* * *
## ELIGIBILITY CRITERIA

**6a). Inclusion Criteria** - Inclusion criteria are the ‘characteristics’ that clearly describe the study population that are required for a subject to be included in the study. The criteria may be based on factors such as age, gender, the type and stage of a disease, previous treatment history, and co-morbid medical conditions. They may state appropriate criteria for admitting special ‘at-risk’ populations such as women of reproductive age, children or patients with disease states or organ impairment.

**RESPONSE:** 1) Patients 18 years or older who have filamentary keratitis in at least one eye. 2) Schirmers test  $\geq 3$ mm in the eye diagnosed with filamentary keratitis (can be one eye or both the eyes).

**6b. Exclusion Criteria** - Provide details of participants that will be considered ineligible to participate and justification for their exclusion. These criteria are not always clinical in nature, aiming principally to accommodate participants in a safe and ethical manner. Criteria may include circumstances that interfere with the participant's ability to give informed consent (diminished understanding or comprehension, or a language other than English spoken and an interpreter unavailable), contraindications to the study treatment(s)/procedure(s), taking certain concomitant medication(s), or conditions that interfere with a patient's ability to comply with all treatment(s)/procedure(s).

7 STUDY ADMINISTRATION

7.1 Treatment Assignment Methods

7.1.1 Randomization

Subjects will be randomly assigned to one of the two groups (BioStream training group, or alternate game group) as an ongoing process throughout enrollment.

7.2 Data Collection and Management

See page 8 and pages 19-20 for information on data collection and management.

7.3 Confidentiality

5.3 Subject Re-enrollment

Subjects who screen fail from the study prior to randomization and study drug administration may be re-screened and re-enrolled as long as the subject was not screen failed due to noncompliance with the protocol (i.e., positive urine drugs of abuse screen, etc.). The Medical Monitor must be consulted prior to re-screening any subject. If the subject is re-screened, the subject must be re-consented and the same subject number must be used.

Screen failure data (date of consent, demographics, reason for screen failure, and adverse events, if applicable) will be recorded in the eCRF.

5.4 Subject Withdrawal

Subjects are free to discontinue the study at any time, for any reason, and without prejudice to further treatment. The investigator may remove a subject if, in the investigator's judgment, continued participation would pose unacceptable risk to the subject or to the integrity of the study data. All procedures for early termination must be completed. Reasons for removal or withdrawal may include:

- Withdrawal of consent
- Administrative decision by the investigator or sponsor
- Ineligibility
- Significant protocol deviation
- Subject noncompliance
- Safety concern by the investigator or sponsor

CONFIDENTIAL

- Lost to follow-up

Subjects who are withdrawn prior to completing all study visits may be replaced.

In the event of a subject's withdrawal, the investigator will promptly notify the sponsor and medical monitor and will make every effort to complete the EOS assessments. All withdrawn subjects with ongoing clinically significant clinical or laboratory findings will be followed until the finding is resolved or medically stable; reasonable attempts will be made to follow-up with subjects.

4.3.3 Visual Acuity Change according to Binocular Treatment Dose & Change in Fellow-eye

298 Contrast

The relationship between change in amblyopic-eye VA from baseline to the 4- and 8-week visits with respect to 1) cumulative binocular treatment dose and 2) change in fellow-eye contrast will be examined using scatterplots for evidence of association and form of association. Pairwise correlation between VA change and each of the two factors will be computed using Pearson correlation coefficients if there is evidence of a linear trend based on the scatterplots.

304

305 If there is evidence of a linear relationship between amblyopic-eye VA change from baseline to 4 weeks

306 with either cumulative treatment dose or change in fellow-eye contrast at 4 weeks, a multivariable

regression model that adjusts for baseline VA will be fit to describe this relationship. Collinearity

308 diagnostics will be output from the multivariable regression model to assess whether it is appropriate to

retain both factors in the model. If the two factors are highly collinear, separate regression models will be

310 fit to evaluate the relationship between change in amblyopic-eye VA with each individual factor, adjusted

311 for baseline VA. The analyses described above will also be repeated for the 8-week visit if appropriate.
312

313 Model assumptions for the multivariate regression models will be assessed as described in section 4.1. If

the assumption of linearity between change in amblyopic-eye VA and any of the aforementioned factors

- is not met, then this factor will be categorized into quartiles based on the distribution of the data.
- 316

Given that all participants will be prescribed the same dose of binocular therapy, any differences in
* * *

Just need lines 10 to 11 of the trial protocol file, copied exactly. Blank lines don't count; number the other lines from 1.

See page 8 and pages 19-20 for information on data collection and management.

7.3 Confidentiality